Emotional Aftershocks

Patricia Whitsett, center, is overcome with emotion during an outdoor viewing of the Michael Jackson memorial service in the Harlem neighborhood of New York, Tuesday, July 7, 2009. (AP Photo/Seth Wenig) CBS

America has struggled over the past year with the emotional aftershocks of Sept. 11.

Many of New York City's children continue to work through their feelings and emotions about that day, reported Early Show Medical Correspondent Dr. Emily Senay.

A recent survey finds that 93 percent of children under 14 in New York City were either actual eyewitnesses to the attack, or saw images of the towers collapsing on television. Nearly half of those kids are still having emotional problems related to Sept. 11. The Early Show spoke to several families around New York — including seven children in one family who lost a parent.

The Fisher children lost their father when the twin towers collapsed. John Fisher was a Port Authority security consultant who tried to help people escape.

"I was in denial," said daughter Brigitte. "I thought he was still alive. Sometimes I thought I saw him at church … or around town."

John's other daughter, Erin, said, "I couldn't call up my dad and tell him I loved him and that I was sorry for fighting … I had no chance to say any last words."

The children found peace of mind at a bereavement camp called the Comfort Zone.

"The kids have an opportunity to share," said daughter Lynn. "And even if they're not comfortable sharing, they can identify with somebody else who's going to say something that they can relate to — the type of loss or where they were when they heard or maybe they're having bad dreams at night."

Brigitte says expressing her emotions at the camp helped a lot.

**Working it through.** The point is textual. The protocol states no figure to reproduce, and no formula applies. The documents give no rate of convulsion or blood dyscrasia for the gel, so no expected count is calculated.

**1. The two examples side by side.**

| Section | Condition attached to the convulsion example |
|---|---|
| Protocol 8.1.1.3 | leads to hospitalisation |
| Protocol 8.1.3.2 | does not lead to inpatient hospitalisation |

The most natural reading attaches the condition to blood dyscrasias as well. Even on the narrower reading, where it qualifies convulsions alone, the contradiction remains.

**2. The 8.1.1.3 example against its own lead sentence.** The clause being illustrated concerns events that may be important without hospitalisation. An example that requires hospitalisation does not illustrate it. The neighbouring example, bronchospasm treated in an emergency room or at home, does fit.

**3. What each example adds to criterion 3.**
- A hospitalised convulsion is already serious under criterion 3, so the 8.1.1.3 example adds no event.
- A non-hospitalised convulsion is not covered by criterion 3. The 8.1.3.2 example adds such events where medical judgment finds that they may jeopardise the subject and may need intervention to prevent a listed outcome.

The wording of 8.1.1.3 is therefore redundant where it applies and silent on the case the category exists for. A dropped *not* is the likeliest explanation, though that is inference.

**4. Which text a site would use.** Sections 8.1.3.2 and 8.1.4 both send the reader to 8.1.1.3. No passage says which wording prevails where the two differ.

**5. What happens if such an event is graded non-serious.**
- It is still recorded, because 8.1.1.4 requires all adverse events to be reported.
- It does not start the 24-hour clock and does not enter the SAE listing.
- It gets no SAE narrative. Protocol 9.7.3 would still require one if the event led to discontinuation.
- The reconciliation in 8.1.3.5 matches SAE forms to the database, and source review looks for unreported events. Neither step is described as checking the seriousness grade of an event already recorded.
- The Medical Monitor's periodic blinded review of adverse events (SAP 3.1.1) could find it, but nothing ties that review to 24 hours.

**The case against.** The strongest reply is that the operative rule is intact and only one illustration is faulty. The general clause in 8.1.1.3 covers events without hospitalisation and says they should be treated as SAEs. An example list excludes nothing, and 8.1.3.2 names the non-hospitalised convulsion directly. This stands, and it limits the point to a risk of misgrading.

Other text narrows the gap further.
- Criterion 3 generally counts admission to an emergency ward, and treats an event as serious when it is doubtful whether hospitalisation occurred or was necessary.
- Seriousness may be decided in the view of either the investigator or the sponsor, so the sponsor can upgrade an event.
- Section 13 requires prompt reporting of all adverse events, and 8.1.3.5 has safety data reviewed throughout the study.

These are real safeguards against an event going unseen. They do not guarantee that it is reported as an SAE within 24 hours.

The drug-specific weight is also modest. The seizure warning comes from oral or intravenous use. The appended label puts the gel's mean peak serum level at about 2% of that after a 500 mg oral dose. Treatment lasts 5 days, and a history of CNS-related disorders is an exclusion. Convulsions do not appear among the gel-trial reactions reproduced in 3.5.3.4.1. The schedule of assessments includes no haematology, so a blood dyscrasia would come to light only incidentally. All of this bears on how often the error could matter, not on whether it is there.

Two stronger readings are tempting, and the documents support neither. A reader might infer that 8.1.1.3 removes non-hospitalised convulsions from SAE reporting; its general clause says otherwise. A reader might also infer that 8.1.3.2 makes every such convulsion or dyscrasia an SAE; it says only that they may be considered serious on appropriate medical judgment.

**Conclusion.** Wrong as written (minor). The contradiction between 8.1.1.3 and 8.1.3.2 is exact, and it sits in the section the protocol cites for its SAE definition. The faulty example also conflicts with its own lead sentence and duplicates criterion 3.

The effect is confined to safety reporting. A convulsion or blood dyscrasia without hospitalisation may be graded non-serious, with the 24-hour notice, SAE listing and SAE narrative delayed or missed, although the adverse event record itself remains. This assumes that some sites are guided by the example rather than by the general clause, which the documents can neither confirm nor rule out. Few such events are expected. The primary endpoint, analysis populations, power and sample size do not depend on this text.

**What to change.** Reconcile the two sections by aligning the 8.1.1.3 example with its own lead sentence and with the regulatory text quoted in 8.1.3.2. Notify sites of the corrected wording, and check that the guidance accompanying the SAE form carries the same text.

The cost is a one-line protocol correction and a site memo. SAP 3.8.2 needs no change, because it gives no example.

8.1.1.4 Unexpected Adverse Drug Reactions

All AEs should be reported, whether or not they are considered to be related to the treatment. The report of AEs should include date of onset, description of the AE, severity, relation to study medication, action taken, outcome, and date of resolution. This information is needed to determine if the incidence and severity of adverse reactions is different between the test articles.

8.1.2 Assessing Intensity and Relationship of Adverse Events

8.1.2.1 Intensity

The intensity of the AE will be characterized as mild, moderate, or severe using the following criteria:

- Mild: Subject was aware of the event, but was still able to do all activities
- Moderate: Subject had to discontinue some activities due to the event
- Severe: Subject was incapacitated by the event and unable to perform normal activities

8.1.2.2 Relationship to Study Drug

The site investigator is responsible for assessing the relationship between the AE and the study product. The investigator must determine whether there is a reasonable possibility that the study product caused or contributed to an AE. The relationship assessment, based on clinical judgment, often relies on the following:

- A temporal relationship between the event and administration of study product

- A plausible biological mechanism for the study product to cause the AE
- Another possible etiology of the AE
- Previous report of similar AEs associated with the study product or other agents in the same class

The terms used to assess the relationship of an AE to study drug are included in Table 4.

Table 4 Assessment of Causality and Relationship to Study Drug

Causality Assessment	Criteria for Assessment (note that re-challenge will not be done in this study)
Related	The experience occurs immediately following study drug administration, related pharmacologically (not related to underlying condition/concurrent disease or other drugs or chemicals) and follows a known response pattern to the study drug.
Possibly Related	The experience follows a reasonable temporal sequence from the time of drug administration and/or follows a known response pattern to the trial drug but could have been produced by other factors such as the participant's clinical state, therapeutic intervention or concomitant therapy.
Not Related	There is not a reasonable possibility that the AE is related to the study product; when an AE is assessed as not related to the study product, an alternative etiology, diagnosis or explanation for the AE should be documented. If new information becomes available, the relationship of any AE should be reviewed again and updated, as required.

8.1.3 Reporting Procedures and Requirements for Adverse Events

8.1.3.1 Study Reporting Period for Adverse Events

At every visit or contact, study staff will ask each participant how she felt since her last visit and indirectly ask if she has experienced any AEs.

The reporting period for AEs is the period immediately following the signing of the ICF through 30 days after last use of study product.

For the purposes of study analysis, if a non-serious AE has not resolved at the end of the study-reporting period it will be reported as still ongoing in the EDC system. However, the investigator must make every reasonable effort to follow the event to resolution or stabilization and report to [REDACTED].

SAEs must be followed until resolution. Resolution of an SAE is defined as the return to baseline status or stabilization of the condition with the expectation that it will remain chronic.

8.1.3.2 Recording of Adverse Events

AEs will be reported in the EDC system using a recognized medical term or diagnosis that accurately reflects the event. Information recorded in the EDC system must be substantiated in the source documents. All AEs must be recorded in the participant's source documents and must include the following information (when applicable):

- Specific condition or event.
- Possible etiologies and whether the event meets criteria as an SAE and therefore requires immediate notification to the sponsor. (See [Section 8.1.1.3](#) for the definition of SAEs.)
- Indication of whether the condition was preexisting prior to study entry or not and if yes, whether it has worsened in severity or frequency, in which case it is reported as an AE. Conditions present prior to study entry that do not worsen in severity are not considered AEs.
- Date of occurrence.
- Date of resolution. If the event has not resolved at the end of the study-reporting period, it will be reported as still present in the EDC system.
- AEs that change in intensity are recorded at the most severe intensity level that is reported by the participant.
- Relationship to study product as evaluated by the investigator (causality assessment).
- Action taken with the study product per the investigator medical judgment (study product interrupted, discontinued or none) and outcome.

"I've been able to kind of evolve and grow and learn that my father knows that I love him," said Erin. "And he knows that I care about him and he knows that I wish we didn't fight."

Sharing their feelings through art has helped many other New York City children cope. Child psychologist Dr. Robin Goodman helped put together an art exhibit illustrating children's feelings about the events of Sept. 11.

"What the kids do in this art is personalize the experience," said Dr. Goodman. "There are kids that before were fine, and now are not because of the events of 9/11."

Goodman explained that some kids are at greater risk of suffering trauma on the anniversary of Sept. 11, regardless if they witnessed the event or were physically and emotionally affected because they knew somebody that died.

Patrick Duhaney, a 12-year-old from Brooklyn, witnessed the destruction first-hand.

"I saw as the plane came," said Duhaney. "It hit the tower … I saw the tower collapsing."

Duhaney's grandmother, Claudette Bourne, said he couldn't sleep. He told her he could relate to children who lost parents because he remembers his mother dying when he was six.

"I felt devastated at the time," said Duhaney. " I felt crushed and destroyed."

Duhaney got help at the Bedford-Stuyvesant Family Health Center. They provided counseling sessions for more than a hundred children.

"Coming to the center helped," said Duhaney. "I had a whole bunch of people that were there to talk to me. That helped."

The challenge is to help kids find optimism in the face of tragedy.

"We take care of each other more," said Kyle Fisher. "A lot more than before."

His sister, Evan, said, "I think it was a struggle, sort of, but a good struggle. One that you learn from."

A survey conducted in March revealed that 10 percent of New York City's kids suffered from post-traumatic stress disorder. And 25 percent experienced depression, anxiety or other symptoms of emotional distress. A third of the city's children received some form of counseling since the attacks. Many children continue to receive some form of therapy or assistance.

For some families, Sept. 12 may be harder than Sept. 11 because as attention fades away, children begin to feel isolated. Children and adults have to remember to support each other going forward. However, not everyone is capable of moving on at this point.

To maintain the healing process in children, parents need to model confident behavior that renews a sense of security. In addition, they need to get help if they recognize problems in their children in the future. Just because the anniversary has come and gone does not mean that psychological issues will also disappear.

  • Rome Neal

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